Friday, April 28, 2006

Off broadening my mind..

Travel broadens the mind, so they say. So I am off to the bosom of my family in Aberdeenshire for a family wedding. Can't say I am being very green as far as travel is concerned: Last week Warsaw, this week Aberdeen, next week Japan- via the UAE-, then Zagreb, Tirana, Warsaw again and then the Viljandi Folk festival in Estonia. Lots of CO2 emissions, must remember to buy the carbon bank equivalent to off-set. I wonder, did David Cameron plant a forest for his emissions on his trip to Norway- hmm hmm- possibly not a good idea to dwell on DC's emissions... though it is hardly likely that you would beleive them anyway.

Tuesday, April 25, 2006

Judge a man by his friends

I have just returned from Warsaw.

I have always found Warsaw a slightly extreme city- the mementoes of the appalling destruction of the city during the second world war are on every street corner. The serenity of the old town -the Stare miasto - is marred by the fact of it having been rebuilt in toto. It seems strangely artificial- beautiful, but almost like a mask- and the reality underneath is, like much of the rest of the city actually pretty ugly. Yet Warsaw is a city of broad shoulders, and talking with friends in my rather rusty Polish, I begin to see the new identity of Poland. As Pawel- a good friend- points out, Poland has become like the mid-west of the USA. Bland, but fairly conservative. When I first went to Poland, Warsaw had three skyscrapers, and dominating them all was the Stalinist wedding cake of the Palac nauki i kultury - now there are over thirty skyscrapers, by my count. In the end we have it- not Chicago, but Cleveland, Ohio.

Yet amongst this evidence of rapid change the state of Polish politics remains poisonous. Instead of the expected coalition of the more conservative right wing party-the P i S- and the more liberal party- the Platforma Obwytelska- the P i S instead is set to create a coalition with the deeply Catholic LPR and the extreme right wing Self Defence. Self Defence is led by the perma-tanned figure of Andrzej Lepper, a mixture of Robert Kilroy Silk and Jean Marie Le Pen, only more right wing. As for the P i S themselves, they have become a totally backward looking party, more interested in commissions' to address the wrongs of twenty years ago, than in addressing the problems of today. They have no answers for the Liberal world in which modern Poland finds itself and from which it is profiting- as the evidence of the Warsaw skyline shows.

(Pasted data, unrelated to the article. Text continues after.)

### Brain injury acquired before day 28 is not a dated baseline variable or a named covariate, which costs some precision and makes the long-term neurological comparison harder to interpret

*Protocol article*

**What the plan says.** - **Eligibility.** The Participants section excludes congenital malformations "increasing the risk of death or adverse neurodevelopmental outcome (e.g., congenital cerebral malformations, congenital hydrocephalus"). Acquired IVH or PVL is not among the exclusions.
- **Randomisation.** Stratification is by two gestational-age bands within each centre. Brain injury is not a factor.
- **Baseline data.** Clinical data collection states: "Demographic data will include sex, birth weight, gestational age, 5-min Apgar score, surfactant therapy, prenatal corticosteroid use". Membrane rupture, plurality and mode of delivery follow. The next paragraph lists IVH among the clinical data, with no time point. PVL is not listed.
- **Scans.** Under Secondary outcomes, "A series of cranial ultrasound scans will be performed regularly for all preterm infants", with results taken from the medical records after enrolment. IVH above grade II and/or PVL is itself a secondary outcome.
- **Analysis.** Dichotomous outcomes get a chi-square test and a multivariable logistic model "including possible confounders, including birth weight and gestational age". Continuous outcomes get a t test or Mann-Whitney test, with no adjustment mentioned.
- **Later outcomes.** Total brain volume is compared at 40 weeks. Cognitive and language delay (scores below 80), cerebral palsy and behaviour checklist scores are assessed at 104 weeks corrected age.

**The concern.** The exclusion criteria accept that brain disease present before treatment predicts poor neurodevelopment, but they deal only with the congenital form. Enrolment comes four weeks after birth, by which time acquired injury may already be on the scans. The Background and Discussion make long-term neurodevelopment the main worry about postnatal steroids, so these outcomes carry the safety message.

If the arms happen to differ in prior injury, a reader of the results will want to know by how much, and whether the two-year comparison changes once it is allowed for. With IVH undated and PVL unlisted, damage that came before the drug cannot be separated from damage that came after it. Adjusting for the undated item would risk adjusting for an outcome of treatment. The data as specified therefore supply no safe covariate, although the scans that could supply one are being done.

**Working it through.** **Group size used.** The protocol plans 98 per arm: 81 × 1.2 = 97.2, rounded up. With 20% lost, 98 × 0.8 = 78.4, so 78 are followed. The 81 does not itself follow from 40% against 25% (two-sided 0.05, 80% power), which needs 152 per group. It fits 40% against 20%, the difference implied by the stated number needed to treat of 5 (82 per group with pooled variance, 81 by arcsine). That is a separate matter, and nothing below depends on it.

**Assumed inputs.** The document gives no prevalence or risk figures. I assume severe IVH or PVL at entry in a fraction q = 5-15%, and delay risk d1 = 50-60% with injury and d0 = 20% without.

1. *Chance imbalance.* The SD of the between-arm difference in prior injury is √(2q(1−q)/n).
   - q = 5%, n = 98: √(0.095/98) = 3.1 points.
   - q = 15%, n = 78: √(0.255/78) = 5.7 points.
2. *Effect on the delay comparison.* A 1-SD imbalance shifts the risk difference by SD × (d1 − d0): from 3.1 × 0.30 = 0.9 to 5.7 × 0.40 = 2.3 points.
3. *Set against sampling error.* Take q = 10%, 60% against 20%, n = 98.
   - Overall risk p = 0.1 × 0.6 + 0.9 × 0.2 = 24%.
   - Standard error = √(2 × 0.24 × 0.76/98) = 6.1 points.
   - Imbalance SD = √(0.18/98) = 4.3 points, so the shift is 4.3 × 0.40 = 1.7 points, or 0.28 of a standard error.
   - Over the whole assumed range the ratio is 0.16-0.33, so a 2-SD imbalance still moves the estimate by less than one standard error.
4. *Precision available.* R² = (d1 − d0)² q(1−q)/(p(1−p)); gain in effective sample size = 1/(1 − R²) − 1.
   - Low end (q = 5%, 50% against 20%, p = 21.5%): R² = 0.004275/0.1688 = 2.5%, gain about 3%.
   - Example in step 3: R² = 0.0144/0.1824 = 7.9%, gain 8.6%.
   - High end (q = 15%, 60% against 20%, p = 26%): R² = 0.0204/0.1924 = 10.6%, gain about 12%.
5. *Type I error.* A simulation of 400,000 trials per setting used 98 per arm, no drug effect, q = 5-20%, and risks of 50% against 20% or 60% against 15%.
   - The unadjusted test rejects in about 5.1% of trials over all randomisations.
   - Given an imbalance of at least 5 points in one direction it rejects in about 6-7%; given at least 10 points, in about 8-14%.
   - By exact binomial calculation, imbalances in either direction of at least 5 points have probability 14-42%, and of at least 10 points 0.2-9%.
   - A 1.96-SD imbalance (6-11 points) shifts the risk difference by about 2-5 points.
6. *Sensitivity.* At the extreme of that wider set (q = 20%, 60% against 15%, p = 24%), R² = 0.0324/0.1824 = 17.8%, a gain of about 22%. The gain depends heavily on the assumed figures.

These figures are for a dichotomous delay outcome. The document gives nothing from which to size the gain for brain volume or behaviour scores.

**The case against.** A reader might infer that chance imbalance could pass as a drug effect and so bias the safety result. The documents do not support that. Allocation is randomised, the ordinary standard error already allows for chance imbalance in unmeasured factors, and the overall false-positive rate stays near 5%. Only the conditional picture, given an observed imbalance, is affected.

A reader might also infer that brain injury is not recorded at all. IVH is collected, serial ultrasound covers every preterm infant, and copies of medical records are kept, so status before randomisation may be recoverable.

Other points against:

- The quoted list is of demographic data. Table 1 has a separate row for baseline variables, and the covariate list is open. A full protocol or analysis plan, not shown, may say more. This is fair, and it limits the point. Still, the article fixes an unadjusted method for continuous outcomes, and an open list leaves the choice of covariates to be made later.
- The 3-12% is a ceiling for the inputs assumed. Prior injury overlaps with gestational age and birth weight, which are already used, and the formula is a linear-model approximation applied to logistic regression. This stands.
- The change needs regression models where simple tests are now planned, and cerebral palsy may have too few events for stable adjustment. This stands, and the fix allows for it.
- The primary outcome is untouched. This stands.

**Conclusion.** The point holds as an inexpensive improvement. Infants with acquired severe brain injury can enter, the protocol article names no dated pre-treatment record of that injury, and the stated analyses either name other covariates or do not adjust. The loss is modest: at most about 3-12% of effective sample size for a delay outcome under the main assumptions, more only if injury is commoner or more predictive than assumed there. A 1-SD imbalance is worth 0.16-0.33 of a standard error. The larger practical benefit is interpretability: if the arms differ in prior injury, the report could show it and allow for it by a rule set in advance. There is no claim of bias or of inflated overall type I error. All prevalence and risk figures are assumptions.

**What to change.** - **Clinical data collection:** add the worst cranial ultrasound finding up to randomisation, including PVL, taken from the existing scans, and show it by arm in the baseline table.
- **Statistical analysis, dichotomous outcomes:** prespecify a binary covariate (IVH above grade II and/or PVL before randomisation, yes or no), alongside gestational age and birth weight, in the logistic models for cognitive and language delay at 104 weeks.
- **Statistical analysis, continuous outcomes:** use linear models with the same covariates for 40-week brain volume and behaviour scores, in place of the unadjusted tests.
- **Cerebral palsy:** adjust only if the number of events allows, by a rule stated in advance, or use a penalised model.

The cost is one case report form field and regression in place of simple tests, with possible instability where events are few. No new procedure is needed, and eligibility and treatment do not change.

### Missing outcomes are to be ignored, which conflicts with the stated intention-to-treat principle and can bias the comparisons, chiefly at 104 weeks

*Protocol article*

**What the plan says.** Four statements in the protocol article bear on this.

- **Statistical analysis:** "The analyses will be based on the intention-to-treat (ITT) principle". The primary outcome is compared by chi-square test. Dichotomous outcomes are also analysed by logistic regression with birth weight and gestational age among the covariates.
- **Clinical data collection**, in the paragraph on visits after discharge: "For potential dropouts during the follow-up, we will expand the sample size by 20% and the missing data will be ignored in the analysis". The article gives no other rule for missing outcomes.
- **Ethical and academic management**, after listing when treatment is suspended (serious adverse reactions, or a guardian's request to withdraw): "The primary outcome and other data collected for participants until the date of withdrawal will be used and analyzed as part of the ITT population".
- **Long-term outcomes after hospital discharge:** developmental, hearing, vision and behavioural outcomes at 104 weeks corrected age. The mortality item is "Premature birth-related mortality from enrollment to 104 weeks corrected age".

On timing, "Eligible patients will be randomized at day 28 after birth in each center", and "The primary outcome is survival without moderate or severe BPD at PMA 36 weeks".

As a result the opinion polls are showing P i S falling like a stone, while the Liberal Platforma is making major progress. Perhaps the long awaited realignment of Polish politics, where some elements of the Solidarnosc successors- of which Platforma is a part- will no cooperate with some of the left wing elements. The fact that the P i S has cooperated with the pariah of Andrzej Lepper, suggests that this may now occur.

In any event, the fact that David Cameron believes that his best friend in Poland should be the P i S- who are happy to be coalition partners with neo fascists- is interesting and shows a stunning lack of judgment. As the P i S flail around, it is easy to judge Cameron by his friends- and I do.

Friday, April 21, 2006

Zero Sum Game

The government of the Russian Federation continues to act as though there is no such thing as a win-win solution. The country continues to through its weight around in almost every sphere: the seizure of Georgian mineral water (see link) is just the latest in a series of heavy handed restrictions on trade with countries that the regime in Moscow doesn't like. Essentially Russia continues to believe that if someone wins in a negotiation with Moscow, then by definition the Russians must have lost. Economics has become a continuance of politics, or even war, by financial means.

This one eyed view in Moscow has led to some extraordinary situations. For example the gold collar of office of the pre-war President of Estonia remains in the Kremlin, despite the fact that the Russian Federation can have no earthly claim over it. Russia therefore still retains the treasures that their Soviet predecessors looted from other countries- whether these are jewels or, for example, the library of the University of Tartu.

The Russian company, Gazprom, is seeking greater access to the European market, and as a supporter of free trade, I do not disagree that ultimately they should have this. However, the Russians should understand that unless they learn better manners, they will continue to be mistrusted. The fact that yet another newspaper, this time Komsomolskaya Pravda, has been taken over by Gazprom in order to serve the Kremlin only adds to the growing body of evidence that Russia has abandoned democracy for the time being. It also underlines the fact that Gazprom, already the largest company in the world, is de facto an organ of the Russian State. Therefore, the discussions taking place between British Gas and Gazprom should be seen in a rather critical light. Personally, I believe that the fact that Russia continues to use Gazprom and UES, the giant power utility, as functionaries of the state should render them ineligible to invest in the European Union, at least until sufficient restructuring has taken place that allows Russian entry into the WTO. Since Russians continue to believe that economics is a zero-sum game, then perhaps we should make sure that every point of contact is now a matter for negotiation- only then may the Russians begin to understand that they must adapt a more liberal approach in business affairs as well as in international politics.